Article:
Monday, September 6, 2021

Yukon Wildlife Preserve - Yukon, Canada

While on a Princess cruise from Whittier, Alaska to Vancover, Canada, we had a stop in Skagway, Alaska on Saturday, July 30, 2016. Shortly after the ship docked in Skagway we picked up a car from Avis at 8:00 a.m. and drove 126 miles to Yukon Wildlife Preserve, 17 miles northwest of White Horse, Yukon (formerly Yukon Territory). Traffic was light and I drove fast, making it in about 2.5 hours. We were able to view the Wildlife Preserve, have a nice lunch in White Horse, and get back to the ship in time for departure. Part of the attraction of visiting the Preserve was to visit Yukon itself. Yukon is huge, over 186,000 square miles, but has a population of less than 36,000 people (and 25,000 of those live in White Horse, the capitol). This trip gave us the opportunity to drive through some of that beautiful, isolated, country.

The Yukon Wildlife Preserve is set on 350 acres and houses 12 local animals in beautiful, natural exhibits. They offer a bus tour or you can walk the 3.1 mile figure-eight route. I particularly love zoos that feature local wildlife and that is all this Preserve offers. The caribou and moose enclosures are particularly good, with the mountain goat enclosure also offering some great cliffs for the mountain goats to traverse.

The Rocky Mountain elk exhibit is 79.7 acres, but we saw the elk congregated in a small area near the fence. It was probably the least impressive of the exhibits as we saw them. Elk are not indigenous to Yukon. They were introduced into Yukon, northwest of White Horse, in the early 1950s. 
The wood bison is a northern and larger subspecies of the American bison. There are about 7,000 wild wood bison in herds in Yukon, the Northwest Territories, British Columbia, Alberta and Manitoba. The smaller plains bison is what we have in the U.S. The wood bison enclosure is 38.9 acres. 

The mule deer deer exhibit is 33.55 acres. Sitka black-tailed deer (a subspecies of mule deer) are found in a small portion of Yukon, the portion which includes the Preserve, and the Rocky Mountain mule deer (a subspecies of mule deer) are found in a larger portion of Yukon. I believe only the Rocky Mountain mule deer are found in the Preserve.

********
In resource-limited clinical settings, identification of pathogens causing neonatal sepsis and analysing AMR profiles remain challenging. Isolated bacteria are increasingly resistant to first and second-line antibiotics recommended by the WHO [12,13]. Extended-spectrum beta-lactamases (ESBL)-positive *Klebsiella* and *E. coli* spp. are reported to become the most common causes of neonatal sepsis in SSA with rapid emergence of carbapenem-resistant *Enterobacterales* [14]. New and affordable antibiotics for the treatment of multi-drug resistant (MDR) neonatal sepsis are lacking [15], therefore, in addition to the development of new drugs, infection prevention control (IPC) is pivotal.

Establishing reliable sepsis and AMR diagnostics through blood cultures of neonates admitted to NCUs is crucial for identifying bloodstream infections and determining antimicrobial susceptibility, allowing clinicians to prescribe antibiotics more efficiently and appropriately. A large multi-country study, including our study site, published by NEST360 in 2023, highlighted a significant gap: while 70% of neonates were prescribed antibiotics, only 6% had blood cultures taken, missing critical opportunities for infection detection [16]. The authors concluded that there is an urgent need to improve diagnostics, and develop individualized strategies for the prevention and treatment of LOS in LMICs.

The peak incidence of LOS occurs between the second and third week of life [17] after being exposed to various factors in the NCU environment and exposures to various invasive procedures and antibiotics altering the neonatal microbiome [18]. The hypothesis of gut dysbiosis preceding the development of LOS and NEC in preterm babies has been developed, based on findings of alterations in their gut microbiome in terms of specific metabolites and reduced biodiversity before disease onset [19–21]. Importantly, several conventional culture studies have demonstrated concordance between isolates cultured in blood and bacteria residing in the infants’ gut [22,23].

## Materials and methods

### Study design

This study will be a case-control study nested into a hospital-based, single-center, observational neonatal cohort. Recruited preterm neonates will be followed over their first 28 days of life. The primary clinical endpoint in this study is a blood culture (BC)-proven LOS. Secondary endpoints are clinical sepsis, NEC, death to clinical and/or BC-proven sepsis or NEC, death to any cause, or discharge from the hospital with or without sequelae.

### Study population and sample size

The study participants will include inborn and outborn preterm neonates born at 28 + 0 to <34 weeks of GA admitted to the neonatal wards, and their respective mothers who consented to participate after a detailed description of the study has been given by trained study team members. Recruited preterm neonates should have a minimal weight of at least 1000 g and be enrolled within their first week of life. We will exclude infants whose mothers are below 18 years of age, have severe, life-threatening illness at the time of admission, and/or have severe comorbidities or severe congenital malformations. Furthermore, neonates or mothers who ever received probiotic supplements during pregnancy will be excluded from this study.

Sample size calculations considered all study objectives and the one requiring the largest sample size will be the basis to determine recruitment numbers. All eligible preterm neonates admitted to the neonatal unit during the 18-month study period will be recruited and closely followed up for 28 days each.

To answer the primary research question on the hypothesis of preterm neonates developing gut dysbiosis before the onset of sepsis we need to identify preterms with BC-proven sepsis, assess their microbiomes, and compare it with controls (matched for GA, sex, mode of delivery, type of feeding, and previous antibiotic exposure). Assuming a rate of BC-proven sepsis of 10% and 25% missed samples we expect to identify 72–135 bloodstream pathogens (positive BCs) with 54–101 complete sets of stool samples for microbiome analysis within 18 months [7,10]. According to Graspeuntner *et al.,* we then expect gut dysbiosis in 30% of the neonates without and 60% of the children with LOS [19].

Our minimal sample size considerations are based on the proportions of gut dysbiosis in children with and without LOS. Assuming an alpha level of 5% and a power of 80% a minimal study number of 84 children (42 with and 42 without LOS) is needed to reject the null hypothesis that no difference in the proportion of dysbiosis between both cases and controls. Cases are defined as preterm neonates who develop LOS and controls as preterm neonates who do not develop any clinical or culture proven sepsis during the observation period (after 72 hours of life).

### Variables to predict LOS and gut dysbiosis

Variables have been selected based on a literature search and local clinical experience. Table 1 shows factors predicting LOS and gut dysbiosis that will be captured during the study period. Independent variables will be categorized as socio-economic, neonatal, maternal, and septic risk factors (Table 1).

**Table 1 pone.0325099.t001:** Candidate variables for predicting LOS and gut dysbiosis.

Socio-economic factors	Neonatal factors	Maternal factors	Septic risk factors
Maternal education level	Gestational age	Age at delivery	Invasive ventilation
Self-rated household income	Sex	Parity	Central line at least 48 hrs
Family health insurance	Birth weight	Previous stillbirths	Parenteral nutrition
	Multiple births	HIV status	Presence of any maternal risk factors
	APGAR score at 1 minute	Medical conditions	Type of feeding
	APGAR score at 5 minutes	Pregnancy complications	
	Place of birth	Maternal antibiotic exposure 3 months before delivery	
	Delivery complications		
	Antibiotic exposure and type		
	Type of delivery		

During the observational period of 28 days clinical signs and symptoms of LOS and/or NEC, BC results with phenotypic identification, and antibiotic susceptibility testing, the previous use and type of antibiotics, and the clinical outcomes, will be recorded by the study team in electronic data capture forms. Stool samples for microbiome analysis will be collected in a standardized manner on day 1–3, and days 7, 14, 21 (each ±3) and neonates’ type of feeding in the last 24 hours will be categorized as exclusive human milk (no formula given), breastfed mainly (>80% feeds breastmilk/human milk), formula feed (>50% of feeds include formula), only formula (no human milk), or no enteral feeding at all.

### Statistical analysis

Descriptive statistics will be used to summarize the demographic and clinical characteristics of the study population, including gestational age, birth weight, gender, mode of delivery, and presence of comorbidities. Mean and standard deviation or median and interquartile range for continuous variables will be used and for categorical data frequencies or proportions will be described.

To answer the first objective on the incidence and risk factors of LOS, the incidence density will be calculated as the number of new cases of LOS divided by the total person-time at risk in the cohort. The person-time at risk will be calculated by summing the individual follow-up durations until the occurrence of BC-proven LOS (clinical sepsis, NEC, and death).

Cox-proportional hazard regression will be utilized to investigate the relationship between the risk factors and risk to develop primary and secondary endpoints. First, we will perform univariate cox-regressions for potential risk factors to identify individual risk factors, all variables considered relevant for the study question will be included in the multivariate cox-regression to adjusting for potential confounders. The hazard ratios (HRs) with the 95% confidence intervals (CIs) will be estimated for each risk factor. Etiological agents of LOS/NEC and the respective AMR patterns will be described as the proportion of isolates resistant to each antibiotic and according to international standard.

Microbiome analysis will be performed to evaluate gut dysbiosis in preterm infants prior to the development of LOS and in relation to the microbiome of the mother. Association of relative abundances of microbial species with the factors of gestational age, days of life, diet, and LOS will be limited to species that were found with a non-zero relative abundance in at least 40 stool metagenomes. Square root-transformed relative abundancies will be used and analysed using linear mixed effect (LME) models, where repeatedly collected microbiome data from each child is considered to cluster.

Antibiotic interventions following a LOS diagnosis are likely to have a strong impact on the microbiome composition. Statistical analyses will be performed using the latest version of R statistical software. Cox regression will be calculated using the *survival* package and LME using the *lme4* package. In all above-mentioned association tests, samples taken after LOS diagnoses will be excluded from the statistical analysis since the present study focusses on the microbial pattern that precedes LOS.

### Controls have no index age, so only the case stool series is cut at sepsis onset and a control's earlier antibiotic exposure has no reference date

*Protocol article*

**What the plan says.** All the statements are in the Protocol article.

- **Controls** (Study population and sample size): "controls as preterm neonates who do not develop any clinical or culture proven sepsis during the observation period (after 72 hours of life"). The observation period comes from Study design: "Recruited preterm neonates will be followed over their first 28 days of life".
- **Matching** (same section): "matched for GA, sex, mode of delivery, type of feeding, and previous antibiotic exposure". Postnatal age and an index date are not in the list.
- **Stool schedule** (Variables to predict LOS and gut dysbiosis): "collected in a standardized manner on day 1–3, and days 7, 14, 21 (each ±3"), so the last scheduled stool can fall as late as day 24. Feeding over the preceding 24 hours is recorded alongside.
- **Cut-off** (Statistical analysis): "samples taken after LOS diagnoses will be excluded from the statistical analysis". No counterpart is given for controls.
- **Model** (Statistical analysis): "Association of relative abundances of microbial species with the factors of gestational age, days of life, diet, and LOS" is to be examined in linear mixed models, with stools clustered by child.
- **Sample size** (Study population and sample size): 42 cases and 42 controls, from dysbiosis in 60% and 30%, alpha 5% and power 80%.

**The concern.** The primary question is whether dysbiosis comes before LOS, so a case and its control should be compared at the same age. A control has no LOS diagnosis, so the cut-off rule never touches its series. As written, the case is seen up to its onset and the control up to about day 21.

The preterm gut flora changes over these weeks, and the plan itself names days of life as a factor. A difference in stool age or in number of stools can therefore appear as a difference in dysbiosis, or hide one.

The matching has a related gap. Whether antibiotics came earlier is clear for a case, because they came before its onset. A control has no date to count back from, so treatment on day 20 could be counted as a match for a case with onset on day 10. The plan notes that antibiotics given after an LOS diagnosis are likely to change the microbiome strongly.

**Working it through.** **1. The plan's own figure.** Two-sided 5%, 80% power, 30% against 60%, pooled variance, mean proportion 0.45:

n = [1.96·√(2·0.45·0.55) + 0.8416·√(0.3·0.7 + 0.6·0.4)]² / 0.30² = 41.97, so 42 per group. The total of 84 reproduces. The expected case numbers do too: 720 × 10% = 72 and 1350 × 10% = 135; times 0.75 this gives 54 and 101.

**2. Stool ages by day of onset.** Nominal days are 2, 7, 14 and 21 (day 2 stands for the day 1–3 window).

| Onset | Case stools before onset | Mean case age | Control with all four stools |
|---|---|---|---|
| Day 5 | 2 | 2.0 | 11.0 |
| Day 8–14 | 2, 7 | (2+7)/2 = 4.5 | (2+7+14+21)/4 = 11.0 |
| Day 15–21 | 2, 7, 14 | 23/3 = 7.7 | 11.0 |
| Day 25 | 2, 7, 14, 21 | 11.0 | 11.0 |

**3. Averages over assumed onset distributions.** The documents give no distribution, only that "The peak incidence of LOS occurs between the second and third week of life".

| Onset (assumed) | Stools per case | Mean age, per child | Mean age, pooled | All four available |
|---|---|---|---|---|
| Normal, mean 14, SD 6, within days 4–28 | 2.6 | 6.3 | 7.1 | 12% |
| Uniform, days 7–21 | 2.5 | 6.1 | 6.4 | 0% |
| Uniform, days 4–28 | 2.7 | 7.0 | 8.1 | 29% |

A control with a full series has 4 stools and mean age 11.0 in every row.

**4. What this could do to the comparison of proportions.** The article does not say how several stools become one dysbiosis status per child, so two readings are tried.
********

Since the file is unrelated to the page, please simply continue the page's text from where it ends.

The moose exhibit is one of the most impressive of the reserve. It covers 24.5 acres and includes its own small lake and marsh. 
The thinhorn sheep enclosure is 32.05 acres. Thinhorn sheep is a term I'd not heard until our visit to Alaska. Thinhorn sheep subspecies are dall sheep, the white subspecies, and stone sheep, the darker subspecies. The thinhorn sheep were all congregated near the fence so that we got good looks of them. They are only found in the wild in Alaska and Canada (in British Columbia, Yukon Territory and a small portion of the Northwest Territories). 
Dall sheep

Stone sheep

I was excited to see the muskox, an animal I'd not seen before this trip. They are in a 23.4 acre enclosure and we got some decent views of them. The muskox are only found in a very few areas of the world and the muskox in the Preserve are the only muskox in Yukon. There are several introduced herds of muskox in Alaska. 

There is a small snowshoe hare exhibit, but I don't have any photos of it. 

The mountain goat exhibit is about the same size as the moose exhibit, 24.4 acres, but is split into two enclosures and has its own cliff. When we visited the mountain goats were relatively near the fence and not up on the sides of the cliff. Mountain goats are found in the wild in southern Yukon. 
The lynx exhibit is small (24,395 square feet) we did not get a good view of a lynx while we were there. Canadian lynx are found in Alaska and most of Canada, and a little bit into the northern U.S. 

The arctic fox enclosure is small (16,117 square feet), but that helps when trying to view a small, skittish, mammal. It appears that the arctic fox is found only in the very far north of Yukon.

The red fox enclosure is one of the smallest in the preserve, 10,890 square feet. It appears to be found throughout Yukon Territory.
The woodland caribou exhibit is 25.6 acres and I thought one of the best. It was long, fairly deep, and the caribou we saw were just like seeing them in the wild.
Although there is not an exhibit for the Arctic ground squirrel, they are prevalent on the Preserve. They hibernate during the winter and their temperature drops from 99 to 27 degrees!  

We also saw an American red squirrel on the grounds inside the mule deer enclosure.  

1 comment:

  1. It was fun to drive into the vast expanse of the Yukon, and those muskox were definitely a highlight.